It’s getting very difficult to hand solder many parts these days. Some people give it a try, but in general, if you’re dealing with the really tiny parts or leadless parts, it’s just not possible, or at least not practical.
Sometimes a designer will start out with the idea of hand soldering the board up and then either decide against it when first looking at the raw PCB, or will build one and then decide that it’s too much work. That’s not a bad thing. You can get more reliable assembly and it keeps me employed. But there are times when a layout designed with hand assembly in mind does not work for machine assembly.
Case in point, this image. Now there are two things wrong here. The first is that the land pattern is for a smaller part than the actual component. Let’s pretend that problem doesn’t exist. The other problem is that big via hole in the middle of the pad. When hand soldering parts with a solder pad underneath, like QFNs or QFPs, folks will often put a large hole there. They’ll solder the outside connections first. Then, turn the PCB over and stick a soldering iron and some solder in that big via to solder up the pad.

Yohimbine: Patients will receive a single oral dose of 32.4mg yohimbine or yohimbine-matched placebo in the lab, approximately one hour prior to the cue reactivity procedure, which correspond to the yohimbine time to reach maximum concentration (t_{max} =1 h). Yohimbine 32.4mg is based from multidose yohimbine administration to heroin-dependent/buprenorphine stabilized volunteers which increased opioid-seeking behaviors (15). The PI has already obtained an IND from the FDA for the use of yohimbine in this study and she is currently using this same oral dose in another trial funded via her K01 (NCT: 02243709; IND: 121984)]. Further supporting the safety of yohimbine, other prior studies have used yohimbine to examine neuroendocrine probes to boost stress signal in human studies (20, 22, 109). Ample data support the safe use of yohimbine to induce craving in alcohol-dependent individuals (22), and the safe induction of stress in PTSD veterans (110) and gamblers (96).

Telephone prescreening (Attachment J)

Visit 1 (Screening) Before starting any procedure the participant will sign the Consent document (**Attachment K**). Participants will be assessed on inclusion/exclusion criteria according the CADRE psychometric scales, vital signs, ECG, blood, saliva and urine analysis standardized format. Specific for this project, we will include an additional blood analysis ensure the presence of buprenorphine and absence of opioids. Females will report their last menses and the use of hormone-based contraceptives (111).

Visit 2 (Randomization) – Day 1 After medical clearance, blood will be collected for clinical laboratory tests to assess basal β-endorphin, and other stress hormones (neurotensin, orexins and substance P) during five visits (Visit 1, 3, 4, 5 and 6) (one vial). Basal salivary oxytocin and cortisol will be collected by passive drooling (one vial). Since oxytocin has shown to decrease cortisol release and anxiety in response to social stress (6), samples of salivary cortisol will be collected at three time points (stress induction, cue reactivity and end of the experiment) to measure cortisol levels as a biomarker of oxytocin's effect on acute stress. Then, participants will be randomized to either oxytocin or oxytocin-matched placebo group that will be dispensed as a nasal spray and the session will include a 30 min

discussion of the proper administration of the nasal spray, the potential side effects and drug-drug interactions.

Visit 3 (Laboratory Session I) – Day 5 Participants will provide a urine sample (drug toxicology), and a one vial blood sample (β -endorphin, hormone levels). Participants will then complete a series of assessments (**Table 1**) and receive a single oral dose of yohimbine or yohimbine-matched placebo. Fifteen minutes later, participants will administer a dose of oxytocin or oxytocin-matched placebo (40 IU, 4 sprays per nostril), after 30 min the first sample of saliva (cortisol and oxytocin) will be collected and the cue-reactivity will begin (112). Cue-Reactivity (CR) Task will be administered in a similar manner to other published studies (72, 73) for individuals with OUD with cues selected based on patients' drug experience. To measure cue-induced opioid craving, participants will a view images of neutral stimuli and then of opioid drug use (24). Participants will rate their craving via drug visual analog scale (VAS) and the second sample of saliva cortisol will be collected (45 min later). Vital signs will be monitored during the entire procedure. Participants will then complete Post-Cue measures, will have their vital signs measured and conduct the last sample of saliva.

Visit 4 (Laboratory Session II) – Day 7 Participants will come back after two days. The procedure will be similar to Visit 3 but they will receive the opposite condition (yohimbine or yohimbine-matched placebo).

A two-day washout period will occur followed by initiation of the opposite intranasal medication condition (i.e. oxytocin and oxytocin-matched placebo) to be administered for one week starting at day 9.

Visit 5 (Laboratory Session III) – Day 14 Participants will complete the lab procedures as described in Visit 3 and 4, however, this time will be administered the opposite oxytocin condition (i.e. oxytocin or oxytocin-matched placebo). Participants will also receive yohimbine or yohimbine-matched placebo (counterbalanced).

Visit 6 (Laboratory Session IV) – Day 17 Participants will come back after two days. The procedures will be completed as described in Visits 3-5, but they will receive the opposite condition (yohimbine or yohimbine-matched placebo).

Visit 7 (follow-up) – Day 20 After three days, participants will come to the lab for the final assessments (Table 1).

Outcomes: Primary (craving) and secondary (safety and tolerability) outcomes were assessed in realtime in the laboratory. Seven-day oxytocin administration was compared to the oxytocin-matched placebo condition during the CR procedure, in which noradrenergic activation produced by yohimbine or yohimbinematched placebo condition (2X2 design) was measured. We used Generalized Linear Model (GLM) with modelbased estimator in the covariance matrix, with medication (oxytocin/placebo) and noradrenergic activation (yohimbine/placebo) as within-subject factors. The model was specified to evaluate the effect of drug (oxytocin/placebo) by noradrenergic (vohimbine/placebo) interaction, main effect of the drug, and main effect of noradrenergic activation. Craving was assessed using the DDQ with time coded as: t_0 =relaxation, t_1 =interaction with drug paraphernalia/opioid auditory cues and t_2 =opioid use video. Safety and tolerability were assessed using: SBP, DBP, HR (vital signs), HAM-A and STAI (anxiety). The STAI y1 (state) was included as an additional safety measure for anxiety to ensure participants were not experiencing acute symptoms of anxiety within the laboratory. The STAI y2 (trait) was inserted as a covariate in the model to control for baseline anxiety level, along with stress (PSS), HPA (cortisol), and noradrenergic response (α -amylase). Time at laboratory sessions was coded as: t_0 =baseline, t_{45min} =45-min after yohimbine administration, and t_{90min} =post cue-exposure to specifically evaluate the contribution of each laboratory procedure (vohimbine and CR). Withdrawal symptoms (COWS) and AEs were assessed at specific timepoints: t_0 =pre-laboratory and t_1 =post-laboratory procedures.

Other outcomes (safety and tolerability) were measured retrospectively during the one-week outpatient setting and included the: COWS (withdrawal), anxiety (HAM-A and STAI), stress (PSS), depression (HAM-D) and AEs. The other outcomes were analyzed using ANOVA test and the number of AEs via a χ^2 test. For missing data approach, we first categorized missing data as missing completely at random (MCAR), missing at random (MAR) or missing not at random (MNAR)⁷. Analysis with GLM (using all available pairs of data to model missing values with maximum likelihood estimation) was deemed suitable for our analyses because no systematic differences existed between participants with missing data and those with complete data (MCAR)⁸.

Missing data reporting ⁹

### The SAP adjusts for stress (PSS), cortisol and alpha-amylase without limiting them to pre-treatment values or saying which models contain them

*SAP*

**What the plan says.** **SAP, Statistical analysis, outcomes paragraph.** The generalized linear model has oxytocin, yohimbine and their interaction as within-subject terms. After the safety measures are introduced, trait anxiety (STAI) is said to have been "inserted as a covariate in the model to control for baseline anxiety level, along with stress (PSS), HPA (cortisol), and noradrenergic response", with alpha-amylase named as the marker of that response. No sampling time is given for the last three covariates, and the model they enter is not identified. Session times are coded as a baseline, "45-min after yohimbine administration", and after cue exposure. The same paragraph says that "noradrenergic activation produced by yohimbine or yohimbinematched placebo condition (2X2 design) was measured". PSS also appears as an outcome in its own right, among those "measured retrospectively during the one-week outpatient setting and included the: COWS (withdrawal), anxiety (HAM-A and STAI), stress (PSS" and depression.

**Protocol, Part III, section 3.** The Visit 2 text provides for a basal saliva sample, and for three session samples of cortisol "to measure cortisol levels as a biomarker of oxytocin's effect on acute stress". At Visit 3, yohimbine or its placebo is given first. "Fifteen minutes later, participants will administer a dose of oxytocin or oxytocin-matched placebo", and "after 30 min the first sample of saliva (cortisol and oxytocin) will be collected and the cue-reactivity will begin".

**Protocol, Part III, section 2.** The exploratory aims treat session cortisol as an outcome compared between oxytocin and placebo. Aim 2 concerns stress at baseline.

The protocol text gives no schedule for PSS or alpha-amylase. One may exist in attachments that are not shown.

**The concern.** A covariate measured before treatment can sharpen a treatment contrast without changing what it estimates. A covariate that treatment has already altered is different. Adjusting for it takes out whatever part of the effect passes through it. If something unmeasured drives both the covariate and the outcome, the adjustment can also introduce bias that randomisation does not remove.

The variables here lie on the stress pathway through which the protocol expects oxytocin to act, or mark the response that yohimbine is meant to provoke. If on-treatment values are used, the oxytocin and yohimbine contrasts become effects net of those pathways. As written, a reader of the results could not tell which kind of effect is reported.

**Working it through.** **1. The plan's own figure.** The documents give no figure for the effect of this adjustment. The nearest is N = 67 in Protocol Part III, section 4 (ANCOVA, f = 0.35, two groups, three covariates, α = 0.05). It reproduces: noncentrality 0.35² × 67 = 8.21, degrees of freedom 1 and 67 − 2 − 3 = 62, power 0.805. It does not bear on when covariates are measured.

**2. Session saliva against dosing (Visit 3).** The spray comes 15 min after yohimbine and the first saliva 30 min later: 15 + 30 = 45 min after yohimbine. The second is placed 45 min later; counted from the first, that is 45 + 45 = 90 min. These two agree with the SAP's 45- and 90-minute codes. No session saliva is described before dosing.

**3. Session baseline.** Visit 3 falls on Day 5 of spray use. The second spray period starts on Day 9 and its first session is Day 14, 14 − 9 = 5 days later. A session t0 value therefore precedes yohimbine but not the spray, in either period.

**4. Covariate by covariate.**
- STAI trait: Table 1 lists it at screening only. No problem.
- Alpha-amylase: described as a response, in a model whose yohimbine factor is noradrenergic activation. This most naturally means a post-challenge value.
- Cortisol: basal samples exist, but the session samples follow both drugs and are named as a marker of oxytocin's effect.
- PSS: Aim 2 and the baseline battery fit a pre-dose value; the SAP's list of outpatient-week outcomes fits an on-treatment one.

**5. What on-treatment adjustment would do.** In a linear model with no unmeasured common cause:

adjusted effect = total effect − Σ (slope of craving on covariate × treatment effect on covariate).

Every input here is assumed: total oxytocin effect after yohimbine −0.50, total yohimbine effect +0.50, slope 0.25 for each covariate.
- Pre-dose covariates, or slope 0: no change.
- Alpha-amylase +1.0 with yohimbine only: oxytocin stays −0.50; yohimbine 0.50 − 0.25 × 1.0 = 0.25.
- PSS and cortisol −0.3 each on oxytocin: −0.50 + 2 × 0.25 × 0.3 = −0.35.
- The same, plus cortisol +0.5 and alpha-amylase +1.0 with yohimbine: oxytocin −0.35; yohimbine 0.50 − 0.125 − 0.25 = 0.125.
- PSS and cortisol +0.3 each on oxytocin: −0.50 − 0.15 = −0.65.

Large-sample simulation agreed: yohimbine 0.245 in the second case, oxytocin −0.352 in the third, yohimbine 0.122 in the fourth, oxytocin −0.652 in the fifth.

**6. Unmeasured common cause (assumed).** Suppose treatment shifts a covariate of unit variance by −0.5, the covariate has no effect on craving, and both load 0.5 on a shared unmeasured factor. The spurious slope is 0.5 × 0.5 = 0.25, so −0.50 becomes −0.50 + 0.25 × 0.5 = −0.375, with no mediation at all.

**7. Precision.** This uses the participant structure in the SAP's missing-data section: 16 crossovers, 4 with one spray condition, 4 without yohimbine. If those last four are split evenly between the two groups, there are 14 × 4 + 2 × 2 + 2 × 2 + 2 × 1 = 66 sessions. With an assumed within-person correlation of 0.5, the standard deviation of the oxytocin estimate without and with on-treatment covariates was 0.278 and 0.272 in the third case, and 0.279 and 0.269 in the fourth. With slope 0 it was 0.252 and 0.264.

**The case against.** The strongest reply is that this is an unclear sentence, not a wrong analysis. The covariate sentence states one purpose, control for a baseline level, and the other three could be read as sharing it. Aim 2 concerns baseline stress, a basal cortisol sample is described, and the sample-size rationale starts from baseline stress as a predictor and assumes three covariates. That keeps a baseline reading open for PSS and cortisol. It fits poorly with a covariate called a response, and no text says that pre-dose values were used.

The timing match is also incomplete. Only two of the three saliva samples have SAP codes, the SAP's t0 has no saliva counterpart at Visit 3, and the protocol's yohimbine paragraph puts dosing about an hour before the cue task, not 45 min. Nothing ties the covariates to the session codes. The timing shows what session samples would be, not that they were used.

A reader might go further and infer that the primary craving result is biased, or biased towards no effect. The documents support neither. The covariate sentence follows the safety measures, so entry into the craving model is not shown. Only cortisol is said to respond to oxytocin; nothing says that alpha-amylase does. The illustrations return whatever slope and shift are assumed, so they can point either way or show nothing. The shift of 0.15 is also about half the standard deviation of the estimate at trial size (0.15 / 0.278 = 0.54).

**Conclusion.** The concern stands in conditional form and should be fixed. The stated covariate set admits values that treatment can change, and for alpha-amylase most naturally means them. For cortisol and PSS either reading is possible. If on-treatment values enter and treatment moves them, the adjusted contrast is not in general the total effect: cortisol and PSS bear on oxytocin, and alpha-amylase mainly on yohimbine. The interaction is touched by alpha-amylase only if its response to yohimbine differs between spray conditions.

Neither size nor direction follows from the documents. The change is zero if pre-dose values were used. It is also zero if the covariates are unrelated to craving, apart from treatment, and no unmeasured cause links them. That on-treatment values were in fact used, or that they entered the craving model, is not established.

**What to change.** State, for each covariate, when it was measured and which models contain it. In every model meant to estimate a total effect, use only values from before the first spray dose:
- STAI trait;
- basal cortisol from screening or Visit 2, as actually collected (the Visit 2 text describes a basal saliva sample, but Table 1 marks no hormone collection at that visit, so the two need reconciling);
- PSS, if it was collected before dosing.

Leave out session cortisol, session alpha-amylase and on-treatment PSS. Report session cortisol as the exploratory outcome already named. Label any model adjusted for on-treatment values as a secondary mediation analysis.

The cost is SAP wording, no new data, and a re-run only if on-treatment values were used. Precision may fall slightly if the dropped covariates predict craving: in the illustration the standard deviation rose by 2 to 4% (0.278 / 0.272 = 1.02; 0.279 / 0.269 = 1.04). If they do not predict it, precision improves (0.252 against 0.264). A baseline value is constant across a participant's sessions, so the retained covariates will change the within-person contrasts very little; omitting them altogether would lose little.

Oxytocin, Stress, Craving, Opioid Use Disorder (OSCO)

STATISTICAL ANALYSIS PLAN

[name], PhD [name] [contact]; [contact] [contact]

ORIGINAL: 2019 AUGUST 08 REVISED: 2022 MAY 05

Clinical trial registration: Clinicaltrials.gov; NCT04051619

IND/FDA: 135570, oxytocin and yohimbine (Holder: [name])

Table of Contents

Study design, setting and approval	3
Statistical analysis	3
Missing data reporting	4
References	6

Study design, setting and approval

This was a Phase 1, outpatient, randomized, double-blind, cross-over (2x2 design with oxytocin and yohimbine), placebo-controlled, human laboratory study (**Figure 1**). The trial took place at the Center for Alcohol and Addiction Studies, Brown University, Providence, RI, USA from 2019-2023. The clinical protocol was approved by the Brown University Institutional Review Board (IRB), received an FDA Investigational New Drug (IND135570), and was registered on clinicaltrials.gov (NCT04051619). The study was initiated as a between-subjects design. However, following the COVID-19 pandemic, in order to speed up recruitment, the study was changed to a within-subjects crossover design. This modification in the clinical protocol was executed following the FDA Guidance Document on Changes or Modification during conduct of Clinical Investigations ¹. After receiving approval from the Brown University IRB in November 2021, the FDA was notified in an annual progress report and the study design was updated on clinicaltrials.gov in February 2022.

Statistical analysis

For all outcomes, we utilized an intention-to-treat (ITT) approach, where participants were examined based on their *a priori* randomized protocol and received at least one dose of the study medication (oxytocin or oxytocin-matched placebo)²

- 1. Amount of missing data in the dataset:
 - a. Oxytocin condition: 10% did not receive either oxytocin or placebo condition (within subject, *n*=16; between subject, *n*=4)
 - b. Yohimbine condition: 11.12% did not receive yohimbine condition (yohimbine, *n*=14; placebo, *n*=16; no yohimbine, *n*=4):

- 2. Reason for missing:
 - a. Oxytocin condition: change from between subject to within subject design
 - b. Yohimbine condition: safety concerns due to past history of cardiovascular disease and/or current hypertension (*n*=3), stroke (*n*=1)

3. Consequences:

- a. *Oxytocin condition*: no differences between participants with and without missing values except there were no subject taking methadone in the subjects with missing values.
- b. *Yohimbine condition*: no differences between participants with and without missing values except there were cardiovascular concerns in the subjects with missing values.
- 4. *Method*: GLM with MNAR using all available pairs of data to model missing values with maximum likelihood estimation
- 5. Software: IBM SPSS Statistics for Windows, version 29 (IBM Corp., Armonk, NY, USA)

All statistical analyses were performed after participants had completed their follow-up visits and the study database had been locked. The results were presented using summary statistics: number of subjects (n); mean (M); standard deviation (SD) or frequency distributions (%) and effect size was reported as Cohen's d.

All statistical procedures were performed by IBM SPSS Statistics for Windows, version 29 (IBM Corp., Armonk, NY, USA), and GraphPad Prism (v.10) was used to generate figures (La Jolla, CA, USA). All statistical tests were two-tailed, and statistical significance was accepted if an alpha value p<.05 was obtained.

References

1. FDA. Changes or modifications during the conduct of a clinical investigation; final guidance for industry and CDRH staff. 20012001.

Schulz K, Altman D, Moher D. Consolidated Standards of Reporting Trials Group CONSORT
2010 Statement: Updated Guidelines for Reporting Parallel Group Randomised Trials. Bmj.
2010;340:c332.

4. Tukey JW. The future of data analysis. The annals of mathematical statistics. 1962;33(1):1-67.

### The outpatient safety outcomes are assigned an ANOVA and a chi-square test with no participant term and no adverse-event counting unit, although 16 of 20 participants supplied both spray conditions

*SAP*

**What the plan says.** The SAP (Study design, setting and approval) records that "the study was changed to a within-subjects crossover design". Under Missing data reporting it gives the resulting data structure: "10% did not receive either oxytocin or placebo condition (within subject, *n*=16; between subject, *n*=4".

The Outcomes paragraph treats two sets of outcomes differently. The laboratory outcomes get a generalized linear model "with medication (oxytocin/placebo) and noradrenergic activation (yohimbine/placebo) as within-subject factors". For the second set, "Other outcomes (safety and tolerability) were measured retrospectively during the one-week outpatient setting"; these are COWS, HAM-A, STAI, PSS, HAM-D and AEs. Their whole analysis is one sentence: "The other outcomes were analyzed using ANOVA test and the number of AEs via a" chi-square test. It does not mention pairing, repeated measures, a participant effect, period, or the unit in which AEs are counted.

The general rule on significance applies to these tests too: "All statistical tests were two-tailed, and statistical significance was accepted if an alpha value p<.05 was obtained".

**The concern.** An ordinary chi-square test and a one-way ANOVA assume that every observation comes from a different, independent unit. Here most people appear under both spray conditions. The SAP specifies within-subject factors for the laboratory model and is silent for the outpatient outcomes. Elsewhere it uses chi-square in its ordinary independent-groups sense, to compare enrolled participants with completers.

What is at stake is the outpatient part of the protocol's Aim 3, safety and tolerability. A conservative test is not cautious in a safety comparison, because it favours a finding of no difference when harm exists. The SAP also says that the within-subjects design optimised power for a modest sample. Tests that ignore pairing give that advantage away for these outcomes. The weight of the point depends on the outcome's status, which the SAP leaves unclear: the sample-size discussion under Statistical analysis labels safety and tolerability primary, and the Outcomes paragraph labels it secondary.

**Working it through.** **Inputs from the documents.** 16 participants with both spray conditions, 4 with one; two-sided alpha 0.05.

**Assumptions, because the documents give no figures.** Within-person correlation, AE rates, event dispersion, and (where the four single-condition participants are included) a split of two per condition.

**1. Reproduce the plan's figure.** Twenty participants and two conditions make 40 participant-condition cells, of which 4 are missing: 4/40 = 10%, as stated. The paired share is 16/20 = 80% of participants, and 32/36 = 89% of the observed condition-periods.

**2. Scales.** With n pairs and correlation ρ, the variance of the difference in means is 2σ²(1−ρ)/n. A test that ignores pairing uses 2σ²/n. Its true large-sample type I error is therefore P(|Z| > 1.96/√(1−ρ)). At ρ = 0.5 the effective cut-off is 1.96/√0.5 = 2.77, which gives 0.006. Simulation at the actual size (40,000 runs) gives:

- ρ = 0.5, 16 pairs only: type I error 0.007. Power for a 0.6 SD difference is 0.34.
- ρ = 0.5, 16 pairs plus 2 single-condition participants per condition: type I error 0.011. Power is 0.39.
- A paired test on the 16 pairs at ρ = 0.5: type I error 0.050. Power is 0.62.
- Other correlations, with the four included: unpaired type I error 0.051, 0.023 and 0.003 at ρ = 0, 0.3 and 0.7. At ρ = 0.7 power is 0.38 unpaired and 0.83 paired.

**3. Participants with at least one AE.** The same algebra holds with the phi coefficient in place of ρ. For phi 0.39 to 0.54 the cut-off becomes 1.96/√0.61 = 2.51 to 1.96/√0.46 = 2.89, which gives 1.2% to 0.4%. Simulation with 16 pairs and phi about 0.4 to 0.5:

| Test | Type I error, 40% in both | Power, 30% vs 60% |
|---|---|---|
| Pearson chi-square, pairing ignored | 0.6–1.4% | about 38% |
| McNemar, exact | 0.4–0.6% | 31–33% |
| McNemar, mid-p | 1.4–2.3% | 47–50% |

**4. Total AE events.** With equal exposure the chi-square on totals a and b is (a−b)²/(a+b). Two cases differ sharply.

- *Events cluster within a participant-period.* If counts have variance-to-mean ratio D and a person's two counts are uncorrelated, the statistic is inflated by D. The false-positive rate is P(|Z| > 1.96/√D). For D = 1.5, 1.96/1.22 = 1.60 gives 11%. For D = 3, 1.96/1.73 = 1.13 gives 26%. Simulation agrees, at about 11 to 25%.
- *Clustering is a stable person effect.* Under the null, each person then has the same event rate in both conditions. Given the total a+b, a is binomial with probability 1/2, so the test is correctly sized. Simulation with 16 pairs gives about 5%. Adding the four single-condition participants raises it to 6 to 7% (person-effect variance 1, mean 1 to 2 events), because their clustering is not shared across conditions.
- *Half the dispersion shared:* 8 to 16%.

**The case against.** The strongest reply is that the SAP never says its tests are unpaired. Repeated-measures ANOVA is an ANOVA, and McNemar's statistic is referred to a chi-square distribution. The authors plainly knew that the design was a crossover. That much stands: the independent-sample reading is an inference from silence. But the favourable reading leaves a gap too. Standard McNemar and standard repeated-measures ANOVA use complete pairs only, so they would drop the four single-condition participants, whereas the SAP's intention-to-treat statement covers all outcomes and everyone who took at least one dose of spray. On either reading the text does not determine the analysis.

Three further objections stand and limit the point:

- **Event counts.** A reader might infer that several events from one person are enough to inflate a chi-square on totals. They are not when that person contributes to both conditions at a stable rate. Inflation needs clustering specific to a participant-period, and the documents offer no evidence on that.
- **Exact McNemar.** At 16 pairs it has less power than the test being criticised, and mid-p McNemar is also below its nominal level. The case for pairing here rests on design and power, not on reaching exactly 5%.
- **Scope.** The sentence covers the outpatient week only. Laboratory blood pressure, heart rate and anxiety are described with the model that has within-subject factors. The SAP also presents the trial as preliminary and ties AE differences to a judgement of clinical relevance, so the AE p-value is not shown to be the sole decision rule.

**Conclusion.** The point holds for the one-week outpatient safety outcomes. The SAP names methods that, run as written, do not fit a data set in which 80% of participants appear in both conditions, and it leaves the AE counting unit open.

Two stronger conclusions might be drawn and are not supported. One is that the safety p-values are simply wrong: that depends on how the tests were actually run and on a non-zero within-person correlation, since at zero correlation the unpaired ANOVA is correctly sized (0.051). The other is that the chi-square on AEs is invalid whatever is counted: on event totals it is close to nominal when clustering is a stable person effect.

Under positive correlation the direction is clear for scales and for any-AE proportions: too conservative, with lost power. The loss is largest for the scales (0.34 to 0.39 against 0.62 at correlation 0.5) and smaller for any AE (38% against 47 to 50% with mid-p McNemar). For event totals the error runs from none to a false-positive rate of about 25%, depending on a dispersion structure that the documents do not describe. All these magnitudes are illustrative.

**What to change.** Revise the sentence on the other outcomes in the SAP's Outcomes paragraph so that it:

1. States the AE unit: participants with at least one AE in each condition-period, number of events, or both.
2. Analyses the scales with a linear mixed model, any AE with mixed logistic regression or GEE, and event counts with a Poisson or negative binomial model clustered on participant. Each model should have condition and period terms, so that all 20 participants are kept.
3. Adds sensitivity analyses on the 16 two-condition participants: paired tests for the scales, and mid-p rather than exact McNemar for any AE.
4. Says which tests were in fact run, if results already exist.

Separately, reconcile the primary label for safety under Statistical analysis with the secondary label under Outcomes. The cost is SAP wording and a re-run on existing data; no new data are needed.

That works more or less for hand soldering, but it’s a really bad thing to have a big open via like that when machine assembling parts. The solder will flow down and out the other side. You’ll get a mess on the bottom of the PCB and you may get little or no solder on the pad.
So, the moral of this story is that if you’ve designed your PCB for hand soldering and later send it out for automated assembly, go through the layout and make sure you remove things put in there for hand soldering that aren’t conducive to reliable machine assembly.
Don’t fall in…